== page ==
Effective Date: 12-Oct-09


Plateau School is committed to a positive approach in dealing with any serious communicable disease including Hepatitis B and C, TB, HIV/AIDS etc.  This policy sets out how all the parties interests can be maintained, and how the health and human rights of those with communicable diseases can be protected. 


To ensure that students with communicable disease have the same degree of confidentiality as accorded to any other medical condition.

To guarantee to staff and students with communicable diseases the same rights to work and study as others with a medical condition.

To make staff and students aware of the dangers of communicable diseases and establish sensible hygienic practices. 


Individuals or families are not obliged to disclose their medical status.  The school can neither confirm nor deny rumours about any medical condition; disclosure is a decision left entirely up to the person or family concerned.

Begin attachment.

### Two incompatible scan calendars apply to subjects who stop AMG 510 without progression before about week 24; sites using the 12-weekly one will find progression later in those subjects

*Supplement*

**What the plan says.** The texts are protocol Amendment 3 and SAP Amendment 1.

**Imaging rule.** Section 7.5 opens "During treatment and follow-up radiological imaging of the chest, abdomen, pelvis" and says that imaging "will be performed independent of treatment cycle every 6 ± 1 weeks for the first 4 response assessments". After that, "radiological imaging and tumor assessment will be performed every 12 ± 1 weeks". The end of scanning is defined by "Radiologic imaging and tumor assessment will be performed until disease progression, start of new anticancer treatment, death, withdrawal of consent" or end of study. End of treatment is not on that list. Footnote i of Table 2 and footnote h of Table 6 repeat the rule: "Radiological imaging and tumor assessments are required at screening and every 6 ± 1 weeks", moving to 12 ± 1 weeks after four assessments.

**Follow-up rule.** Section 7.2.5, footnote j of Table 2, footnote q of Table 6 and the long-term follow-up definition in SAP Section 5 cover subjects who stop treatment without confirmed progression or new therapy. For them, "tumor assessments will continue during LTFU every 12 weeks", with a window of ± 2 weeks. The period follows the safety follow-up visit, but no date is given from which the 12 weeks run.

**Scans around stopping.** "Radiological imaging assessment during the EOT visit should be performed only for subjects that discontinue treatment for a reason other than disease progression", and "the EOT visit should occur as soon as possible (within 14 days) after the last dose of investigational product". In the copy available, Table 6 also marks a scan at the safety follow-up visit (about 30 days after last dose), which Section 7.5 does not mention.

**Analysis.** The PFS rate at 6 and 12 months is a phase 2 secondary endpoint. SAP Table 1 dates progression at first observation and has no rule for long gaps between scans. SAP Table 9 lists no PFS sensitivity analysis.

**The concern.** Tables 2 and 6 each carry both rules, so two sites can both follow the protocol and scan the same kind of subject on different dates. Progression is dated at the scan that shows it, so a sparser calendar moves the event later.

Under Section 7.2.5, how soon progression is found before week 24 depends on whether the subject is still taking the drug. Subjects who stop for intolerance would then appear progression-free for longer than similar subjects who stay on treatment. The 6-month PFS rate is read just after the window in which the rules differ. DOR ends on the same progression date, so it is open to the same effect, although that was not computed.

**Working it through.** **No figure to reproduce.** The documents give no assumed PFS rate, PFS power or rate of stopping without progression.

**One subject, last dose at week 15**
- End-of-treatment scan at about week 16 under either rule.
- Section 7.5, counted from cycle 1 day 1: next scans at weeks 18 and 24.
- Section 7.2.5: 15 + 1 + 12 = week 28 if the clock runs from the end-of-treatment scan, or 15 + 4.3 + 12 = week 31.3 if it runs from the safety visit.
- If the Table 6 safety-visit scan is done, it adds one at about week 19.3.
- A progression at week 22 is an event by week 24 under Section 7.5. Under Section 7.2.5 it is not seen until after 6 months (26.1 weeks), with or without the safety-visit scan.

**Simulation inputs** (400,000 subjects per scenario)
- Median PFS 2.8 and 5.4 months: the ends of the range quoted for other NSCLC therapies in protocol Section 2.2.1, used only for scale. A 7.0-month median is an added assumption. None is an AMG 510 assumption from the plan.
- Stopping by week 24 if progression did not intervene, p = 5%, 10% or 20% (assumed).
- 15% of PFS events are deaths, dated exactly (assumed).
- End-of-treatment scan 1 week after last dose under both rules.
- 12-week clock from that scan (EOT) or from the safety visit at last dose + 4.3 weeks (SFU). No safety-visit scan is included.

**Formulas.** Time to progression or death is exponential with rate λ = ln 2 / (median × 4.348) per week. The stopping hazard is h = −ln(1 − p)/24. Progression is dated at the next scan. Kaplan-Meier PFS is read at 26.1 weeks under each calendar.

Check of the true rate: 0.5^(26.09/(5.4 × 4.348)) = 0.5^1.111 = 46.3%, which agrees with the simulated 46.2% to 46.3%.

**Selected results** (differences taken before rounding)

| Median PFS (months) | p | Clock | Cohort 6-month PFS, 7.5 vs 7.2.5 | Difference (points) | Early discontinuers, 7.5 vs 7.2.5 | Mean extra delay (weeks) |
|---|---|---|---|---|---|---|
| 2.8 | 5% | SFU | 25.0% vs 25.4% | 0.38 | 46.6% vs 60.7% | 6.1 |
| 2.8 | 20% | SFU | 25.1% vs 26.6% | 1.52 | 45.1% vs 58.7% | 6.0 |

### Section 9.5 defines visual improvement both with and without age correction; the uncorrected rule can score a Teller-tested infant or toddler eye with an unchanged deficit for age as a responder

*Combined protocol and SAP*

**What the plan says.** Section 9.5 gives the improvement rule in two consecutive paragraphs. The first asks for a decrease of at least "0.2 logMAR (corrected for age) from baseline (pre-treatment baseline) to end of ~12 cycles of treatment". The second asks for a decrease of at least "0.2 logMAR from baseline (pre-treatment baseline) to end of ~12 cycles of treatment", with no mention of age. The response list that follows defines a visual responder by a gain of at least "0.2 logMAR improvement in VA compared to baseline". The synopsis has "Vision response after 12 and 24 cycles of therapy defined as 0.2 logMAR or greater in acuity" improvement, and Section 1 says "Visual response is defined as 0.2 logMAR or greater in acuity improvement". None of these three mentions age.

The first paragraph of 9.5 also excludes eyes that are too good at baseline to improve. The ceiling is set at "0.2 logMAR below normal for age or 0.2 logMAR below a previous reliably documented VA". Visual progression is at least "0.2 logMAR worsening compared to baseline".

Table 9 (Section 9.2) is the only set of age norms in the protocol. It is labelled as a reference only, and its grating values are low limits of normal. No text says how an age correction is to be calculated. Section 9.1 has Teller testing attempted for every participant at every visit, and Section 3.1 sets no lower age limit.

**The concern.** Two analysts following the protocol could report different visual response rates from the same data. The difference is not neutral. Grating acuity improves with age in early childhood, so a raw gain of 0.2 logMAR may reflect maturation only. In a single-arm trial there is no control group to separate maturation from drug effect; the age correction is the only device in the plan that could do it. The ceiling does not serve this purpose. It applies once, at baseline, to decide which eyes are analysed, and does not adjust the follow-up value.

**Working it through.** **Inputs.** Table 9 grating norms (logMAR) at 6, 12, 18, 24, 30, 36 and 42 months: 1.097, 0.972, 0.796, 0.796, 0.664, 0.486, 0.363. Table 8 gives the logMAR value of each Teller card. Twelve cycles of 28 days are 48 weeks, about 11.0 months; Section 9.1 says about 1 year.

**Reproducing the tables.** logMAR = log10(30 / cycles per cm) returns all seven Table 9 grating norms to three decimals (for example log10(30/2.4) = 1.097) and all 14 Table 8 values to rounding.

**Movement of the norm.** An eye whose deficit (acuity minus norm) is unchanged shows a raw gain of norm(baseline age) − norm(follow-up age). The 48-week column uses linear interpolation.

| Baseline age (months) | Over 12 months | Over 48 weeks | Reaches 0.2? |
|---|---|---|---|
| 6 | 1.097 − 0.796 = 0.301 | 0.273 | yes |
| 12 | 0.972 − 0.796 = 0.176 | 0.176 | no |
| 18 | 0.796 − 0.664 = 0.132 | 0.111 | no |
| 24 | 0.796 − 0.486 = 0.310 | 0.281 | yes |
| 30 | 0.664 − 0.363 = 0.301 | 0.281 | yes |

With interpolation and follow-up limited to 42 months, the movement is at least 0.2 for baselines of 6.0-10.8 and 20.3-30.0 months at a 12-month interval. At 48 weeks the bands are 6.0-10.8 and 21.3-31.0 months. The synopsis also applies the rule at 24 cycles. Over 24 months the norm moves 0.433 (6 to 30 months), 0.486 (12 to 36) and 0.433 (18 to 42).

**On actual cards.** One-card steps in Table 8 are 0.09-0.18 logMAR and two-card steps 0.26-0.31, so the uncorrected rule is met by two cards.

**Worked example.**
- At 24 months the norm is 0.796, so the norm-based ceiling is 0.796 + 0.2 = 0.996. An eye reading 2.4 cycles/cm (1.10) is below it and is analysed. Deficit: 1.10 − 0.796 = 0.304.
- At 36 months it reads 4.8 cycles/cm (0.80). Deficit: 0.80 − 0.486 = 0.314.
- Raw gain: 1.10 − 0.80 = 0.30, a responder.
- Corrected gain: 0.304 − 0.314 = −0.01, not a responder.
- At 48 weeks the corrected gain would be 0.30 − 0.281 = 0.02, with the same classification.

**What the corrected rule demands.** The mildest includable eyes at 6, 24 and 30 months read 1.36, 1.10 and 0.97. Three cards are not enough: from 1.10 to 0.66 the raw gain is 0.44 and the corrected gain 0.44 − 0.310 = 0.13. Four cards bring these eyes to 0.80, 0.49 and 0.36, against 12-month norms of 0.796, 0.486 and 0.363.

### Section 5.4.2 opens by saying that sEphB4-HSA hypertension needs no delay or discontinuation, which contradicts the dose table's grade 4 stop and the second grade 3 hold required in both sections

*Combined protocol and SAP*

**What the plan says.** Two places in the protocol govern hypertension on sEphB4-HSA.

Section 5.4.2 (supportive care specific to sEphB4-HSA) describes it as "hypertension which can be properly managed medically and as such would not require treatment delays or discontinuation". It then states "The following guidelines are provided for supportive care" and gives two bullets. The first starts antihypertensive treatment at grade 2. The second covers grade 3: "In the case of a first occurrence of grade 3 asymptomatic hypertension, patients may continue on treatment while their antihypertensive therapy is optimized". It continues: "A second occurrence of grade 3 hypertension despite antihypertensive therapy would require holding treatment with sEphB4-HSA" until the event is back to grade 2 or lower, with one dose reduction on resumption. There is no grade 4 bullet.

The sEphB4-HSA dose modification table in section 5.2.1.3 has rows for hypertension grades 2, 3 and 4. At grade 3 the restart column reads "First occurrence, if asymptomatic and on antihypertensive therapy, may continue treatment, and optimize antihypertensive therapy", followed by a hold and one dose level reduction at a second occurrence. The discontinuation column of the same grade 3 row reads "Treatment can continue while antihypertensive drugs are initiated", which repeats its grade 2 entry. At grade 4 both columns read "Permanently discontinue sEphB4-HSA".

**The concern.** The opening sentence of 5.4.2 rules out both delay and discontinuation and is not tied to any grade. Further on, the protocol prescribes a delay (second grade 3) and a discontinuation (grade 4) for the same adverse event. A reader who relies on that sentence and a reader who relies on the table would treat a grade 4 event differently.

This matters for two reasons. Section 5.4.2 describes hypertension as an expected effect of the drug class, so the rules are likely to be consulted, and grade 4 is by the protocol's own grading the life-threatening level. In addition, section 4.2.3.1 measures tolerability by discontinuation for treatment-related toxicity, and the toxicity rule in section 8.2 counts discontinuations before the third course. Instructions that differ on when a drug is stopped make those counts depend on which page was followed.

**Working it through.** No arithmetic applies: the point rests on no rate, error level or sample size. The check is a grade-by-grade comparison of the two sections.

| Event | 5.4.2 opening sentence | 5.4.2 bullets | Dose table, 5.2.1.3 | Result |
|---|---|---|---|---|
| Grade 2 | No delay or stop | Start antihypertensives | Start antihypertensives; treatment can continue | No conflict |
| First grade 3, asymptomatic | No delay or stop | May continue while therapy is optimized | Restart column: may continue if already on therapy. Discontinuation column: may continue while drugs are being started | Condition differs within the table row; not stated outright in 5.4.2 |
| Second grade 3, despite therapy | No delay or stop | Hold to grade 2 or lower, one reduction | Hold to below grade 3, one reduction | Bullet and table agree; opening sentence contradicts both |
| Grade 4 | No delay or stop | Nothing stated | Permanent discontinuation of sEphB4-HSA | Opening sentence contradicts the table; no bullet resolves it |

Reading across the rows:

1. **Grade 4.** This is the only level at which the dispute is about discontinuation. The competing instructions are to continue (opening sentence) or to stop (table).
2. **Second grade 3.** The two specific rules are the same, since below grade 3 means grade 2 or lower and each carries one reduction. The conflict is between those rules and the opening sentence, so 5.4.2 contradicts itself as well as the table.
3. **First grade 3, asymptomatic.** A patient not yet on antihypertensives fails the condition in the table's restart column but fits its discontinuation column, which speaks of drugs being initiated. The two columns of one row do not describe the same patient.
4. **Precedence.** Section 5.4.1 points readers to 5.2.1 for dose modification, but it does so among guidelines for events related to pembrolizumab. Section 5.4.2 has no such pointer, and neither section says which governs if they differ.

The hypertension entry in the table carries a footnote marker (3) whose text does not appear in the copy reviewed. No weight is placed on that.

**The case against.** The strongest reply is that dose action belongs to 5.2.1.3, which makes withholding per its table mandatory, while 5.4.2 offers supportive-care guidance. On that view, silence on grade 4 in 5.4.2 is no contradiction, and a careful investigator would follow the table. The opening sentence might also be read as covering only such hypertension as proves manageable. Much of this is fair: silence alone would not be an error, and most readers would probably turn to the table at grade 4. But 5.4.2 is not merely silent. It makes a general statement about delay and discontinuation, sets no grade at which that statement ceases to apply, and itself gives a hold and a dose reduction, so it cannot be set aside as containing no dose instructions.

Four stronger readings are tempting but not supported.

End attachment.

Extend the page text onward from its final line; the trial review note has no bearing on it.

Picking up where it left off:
The Principal is to assess the risk that a known communicable disease may present to the staff and students at the school. If deemed to be a significant risk the Principal may require the student or staff member to remain at home until medical clearance is given for return to school.

Application from prospective students or staff to join the school will not be turned down on the basis of any known medical condition.

Where a staff member or student’s ability to perform normal work is in question, the situation will be considered in the same way as for any case of serious illness.

Education about the prevention of communicable diseases should take place in the context of the school health/human relationship programme.

The school will have on display an effective set of hygiene practices for the handling of blood and should have the equipment needed to give effect to these procedures.  All staff should be fully aware of the procedures, and training provided when necessary.

In the specific case of Hepatitis B, shoes must be worn in the playground.


This procedural document should ensure that the potentially emotive elements of communicable diseases are minimised and that individual medical conditions are dealt with in the context of a healthy living environment.